Mites are probably one of the most common insects on the earth and the vast majority of them have not been described yet. While the majority of them are harmless to humans and even helpful to us, there are several that are found in San Mateo County that can be a right nuisance. Most of these species are unable to invade your home without their host (usually rats or wild birds) but once there, they may bite humans if they reach a large population size or their host dies. Below are some of the most common biting mites in San Mateo County.
Tropical Rat Mites (Ornithonyssus bacoti)
The tropical rat mite is the most common mite that may invade your house and their bites can cause painful skin irritation that lasts for 2-3 days. It typically feeds on rats and only bites people living in rodent infested buildings, or just after a rodent infestation has been cleared. These mites do not live on their hosts and are usually found invading rat nests under houses and in cracks and crevices. While the mites can survive for many days without their hosts, they cannot sustain themselves on human blood and will usually die out once the rats have been removed. The best way to find these mites is to place sticky traps near areas you think may have rats living on or near them or in places near where you believe you are being bitten. As these mites feed at night, you will need to wait a minimum of 24 hours to know if you have these pests.
Chicken Mites (Dermanyssus gallinae)
Chicken mites are parasites of chickens and other wild birds and may infest attics and areas where birds have moved in and created nests. These mites do not live on their hosts and do not need to feed frequently which means they can survive for as long as 8 months without a blood meal. While the larval stage does not feed, the nymph and adult stages of this mite will routinely feed on blood preferring to search for their hosts at night. In order to find this mite, sticky traps must be set near cracks, nests or litter where birds have been and checked at least 24 hours after they have been set.
Northern Fowl Mite (Ornithonyssus sylviarum)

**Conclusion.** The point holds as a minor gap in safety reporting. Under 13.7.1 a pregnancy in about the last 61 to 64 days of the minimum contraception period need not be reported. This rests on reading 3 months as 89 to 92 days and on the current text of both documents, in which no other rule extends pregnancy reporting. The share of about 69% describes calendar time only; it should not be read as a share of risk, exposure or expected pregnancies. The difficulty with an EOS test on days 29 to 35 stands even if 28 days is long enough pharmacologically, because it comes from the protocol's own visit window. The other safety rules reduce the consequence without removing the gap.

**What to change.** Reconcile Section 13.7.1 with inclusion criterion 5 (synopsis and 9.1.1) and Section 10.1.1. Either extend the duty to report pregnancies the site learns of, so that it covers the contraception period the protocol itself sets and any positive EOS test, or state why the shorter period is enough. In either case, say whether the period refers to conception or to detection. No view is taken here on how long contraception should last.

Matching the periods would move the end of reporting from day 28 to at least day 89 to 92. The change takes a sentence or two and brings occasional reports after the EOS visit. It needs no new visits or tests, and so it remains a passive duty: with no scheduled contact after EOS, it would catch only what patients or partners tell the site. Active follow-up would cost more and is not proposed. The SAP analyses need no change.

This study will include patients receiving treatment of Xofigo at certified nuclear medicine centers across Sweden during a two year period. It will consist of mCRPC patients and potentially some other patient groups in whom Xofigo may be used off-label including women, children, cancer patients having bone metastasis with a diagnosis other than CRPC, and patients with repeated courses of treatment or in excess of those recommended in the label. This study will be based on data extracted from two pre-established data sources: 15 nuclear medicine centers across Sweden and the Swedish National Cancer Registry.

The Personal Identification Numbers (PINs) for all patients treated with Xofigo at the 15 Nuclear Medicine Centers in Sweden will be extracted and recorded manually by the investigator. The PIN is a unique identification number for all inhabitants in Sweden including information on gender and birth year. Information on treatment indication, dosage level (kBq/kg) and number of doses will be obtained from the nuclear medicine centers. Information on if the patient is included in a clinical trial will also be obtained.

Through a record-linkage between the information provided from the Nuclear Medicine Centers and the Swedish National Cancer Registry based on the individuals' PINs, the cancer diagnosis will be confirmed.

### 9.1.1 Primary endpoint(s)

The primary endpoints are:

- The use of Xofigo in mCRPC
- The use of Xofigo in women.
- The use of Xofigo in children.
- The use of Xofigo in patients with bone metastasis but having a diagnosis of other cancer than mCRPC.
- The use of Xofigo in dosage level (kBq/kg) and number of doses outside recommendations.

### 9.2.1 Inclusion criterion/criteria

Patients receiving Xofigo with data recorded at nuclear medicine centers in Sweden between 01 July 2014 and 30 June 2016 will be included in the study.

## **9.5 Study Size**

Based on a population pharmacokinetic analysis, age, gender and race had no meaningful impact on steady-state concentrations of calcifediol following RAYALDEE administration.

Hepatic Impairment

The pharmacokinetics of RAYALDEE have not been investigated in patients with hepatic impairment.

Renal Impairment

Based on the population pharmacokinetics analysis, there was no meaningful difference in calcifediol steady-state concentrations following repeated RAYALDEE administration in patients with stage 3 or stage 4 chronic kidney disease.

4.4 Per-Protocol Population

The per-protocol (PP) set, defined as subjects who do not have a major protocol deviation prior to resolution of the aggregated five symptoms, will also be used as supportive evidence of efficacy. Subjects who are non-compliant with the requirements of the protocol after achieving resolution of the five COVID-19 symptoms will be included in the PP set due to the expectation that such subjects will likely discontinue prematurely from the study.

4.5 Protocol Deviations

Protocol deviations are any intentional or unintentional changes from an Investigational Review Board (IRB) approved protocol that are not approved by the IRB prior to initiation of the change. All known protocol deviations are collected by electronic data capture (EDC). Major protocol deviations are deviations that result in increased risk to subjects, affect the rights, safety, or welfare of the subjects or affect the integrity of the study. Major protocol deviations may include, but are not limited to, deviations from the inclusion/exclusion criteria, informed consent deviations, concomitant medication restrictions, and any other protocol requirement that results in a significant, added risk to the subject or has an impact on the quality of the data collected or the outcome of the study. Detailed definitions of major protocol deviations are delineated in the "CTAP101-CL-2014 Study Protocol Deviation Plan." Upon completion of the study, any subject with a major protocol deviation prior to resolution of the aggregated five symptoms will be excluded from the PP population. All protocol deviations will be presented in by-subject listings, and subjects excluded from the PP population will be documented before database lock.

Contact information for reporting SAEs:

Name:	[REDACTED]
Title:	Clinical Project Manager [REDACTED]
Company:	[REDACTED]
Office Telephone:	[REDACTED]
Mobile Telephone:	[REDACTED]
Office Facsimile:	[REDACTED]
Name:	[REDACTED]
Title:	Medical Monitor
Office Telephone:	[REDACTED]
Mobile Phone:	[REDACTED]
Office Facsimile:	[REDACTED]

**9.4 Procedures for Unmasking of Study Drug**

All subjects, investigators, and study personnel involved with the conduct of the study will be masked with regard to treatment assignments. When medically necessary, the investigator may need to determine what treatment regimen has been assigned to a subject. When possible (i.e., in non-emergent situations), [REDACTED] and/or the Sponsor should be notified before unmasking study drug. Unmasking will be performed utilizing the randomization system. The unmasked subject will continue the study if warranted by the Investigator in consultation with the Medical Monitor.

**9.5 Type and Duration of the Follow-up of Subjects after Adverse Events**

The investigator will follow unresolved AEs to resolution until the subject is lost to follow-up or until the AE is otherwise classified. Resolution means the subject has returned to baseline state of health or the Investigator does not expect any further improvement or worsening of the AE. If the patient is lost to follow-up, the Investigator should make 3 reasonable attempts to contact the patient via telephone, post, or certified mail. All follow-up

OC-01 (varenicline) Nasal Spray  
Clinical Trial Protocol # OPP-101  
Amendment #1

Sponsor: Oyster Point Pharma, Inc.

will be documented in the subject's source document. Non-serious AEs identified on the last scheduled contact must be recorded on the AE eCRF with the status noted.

This mite lives on domestic and wild birds and is an important pest of poultry. Heavily infested birds will appear to have blackened feathers around the cloaca in the vent area and can lose 6% of their blood volume daily. These mites may become a pest to humans either when humans handle infested birds, or when wild birds that have been nesting in your home leave the nest or die, forcing the mites to seek a new host. Unlike the chicken mite, the northern fowl mite spends its entire life on its host and can only survive off the host for 2-3 weeks under ideal conditions (cooler temperatures and high humidity). These mites can be found by directly checking birds for signs of infestation.
Trombiculid mites (also called harvest mites or chiggers), unlike the other mites mentioned above, live outside in tall grass and plants where they feed on a wide variety of lizards, small mammals and birds. Only the larvae bite humans causing itchy red bumps that appear in 3-6 hours. Chiggers do not burrow into the skin and cannot survive on humans. Even if they were to get in your clothing, they would only live for 1-2 days. To keep yourself from being bitten while outside, wear loose-fitting long pants and long sleeved shirts and shower right away – scrubbing the skin to remove any chiggers that might be clinging to your skin. Avoid sitting on the ground or resting or leaning against areas with grass or plant matter, especially if there is evidence of wild rodents in the area. To find these mites, place 5-inch squares of black heavy duty paper or cardboard at the edge of grassy lawns in the sun for 5-10 minutes and check the surface for scurrying tiny red insects. To control and prevent chiggers from coming into your yard, use a mild (9-10%) permethrin spray once per week.
As always, if you believe you are being bitten by any of these mites, vector control is here to help. We offer rodent and bird inspections for your home and yard and can identify mystery insects for you. Please contact us at 650-344-8592 for assistance.